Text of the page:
Nav: Home

High LDL-C levels in women prior to childbirth linked with high levels in adult offspring

March 02, 2016

In a study published online by JAMA Cardiology, among more than 500 adult/offspring pairs, elevated maternal low-density lipoprotein cholesterol (LDL-C) levels prior to pregnancy were associated with elevated adult offspring LDL-C levels, beyond the influence attributable to measured lifestyle and inherited genetic factors.

The effect of maternal lipoprotein abnormalities on offspring's cardiovascular health in the general population has been underexplored, despite the frequent occurrence of dyslipidemia (abnormal lipid levels) among women of childbearing age. In the United States, a quarter of women of childbearing age had an elevated LDL-C level (greater than 130 mg/dL) in 2007- 2008 data. Michael M. Mendelson, M.D., Sc.M., of the Framingham Heart Study, Boston University School of Medicine, Boston, and colleagues analyzed 538 parent-offspring pairs with parental LDL-C levels measured in the Framingham Heart Study prior to the offspring's birth. The Framingham Heart Study is a multigenerational, population-based cohort initiated in 1948. For this analysis, parental prebirth, parental concurrent, and adult offspring assessments occurred in 1971-1983, 1998-2001, and 2002-2005, respectively. Data analyses were conducted between March 2013 and May 2015.

The researchers found that adult offspring LDL-C levels were associated with maternal prepregnancy LDL-C levels after adjustment for family relatedness and offspring lifestyle, anthropometric factors (various body measurements ), and inherited genetic variants. Adults who had been exposed to elevated maternal prepregnancy LDL-C levels were at a 3.8 times higher odds of having elevated LDL-C levels and had an adjusted LDL-C level of 18 mg/dl higher than did those without such exposure.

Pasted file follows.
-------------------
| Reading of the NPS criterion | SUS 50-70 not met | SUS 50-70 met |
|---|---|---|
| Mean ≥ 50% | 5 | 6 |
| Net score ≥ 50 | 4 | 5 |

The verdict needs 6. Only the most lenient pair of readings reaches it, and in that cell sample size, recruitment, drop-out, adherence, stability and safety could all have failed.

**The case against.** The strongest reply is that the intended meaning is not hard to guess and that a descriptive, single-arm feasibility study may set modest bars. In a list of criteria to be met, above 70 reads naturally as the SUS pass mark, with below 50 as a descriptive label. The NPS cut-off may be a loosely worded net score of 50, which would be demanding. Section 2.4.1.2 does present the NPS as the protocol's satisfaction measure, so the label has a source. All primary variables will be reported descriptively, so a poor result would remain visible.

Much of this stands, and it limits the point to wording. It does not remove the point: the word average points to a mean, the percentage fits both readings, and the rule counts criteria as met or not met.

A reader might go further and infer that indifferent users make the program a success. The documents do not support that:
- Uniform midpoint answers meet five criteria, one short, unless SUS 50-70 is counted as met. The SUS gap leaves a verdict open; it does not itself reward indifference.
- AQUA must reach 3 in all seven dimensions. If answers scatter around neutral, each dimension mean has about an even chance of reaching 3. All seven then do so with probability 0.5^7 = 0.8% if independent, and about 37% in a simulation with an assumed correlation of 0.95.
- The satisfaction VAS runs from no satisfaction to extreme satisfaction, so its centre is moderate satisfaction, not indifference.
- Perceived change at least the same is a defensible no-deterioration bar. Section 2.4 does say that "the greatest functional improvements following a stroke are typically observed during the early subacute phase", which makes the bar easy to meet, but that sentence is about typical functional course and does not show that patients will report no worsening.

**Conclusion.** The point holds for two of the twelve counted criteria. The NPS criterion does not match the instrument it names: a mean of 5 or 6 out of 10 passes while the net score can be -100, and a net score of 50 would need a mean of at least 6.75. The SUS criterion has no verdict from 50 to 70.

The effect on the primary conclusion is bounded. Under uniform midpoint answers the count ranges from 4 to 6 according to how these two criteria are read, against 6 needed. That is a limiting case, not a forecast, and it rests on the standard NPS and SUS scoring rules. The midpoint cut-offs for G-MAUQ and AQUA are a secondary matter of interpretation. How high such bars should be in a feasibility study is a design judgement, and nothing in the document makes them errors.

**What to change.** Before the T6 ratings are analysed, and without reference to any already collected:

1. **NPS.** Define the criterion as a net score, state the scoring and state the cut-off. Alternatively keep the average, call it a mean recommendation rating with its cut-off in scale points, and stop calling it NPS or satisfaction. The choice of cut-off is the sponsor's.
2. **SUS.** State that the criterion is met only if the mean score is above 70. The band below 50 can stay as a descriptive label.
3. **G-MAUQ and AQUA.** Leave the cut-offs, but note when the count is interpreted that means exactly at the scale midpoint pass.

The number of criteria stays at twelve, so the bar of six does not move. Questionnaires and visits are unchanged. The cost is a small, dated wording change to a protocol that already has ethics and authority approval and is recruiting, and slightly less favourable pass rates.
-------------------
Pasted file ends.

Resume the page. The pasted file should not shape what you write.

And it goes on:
"The findings support the possibility of a maternal epigenetic [something that affects a cell, organ or individual without directly affecting its DNA, such as an environmental effect] contribution to cardiovascular disease risk in the general population. Further research is warranted to determine whether ongoing public health efforts to identify and reduce dyslipidemia in young adults prior to their childbearing years may have additional potential health benefits for the subsequent generation," the authors write.
-end-
(JAMA Cardiology. Published online March 2, 2016; doi:10.1001/jamacardio.2015.0304. This study is available pre-embargo at the For The Media website.)

Editor's Note: Please see the article for additional information, including other authors, author contributions and affiliations, financial disclosures, funding and support, etc.

Note: An accompanying Editor's Note, "Nurturing Nature - Exploring the Possible Role of Epigenetics in Dyslipidemia," by Marc S. Sabatine, M.D., M.P.H., is available pre-embargo at the For The Media website.

The JAMA Network Journals

Related Research Articles:


Related Research Reading:

Best Science Podcasts 2019

We have hand picked the best science podcasts for 2019. Sit back and enjoy new science podcasts updated daily from your favorite science news services and scientists.
Now Playing: TED Radio Hour

Changing The World
What does it take to change the world for the better? This hour, TED speakers explore ideas on activism—what motivates it, why it matters, and how each of us can make a difference. Guests include civil rights activist Ruby Sales, labor leader and civil rights activist Dolores Huerta, author Jeremy Heimans, "craftivist" Sarah Corbett, and designer and futurist Angela Oguntala.
Now Playing: Science for the People

#521 The Curious Life of Krill
Krill may be one of the most abundant forms of life on our planet... but it turns out we don't know that much about them. For a create that underpins a massive ocean ecosystem and lives in our oceans in massive numbers, they're surprisingly difficult to study. We sit down and shine some light on these underappreciated crustaceans with Stephen Nicol, Adjunct Professor at the University of Tasmania, Scientific Advisor to the Association of Responsible Krill Harvesting Companies, and author of the book "The Curious Life of Krill: A Conservation Story from the Bottom of the World".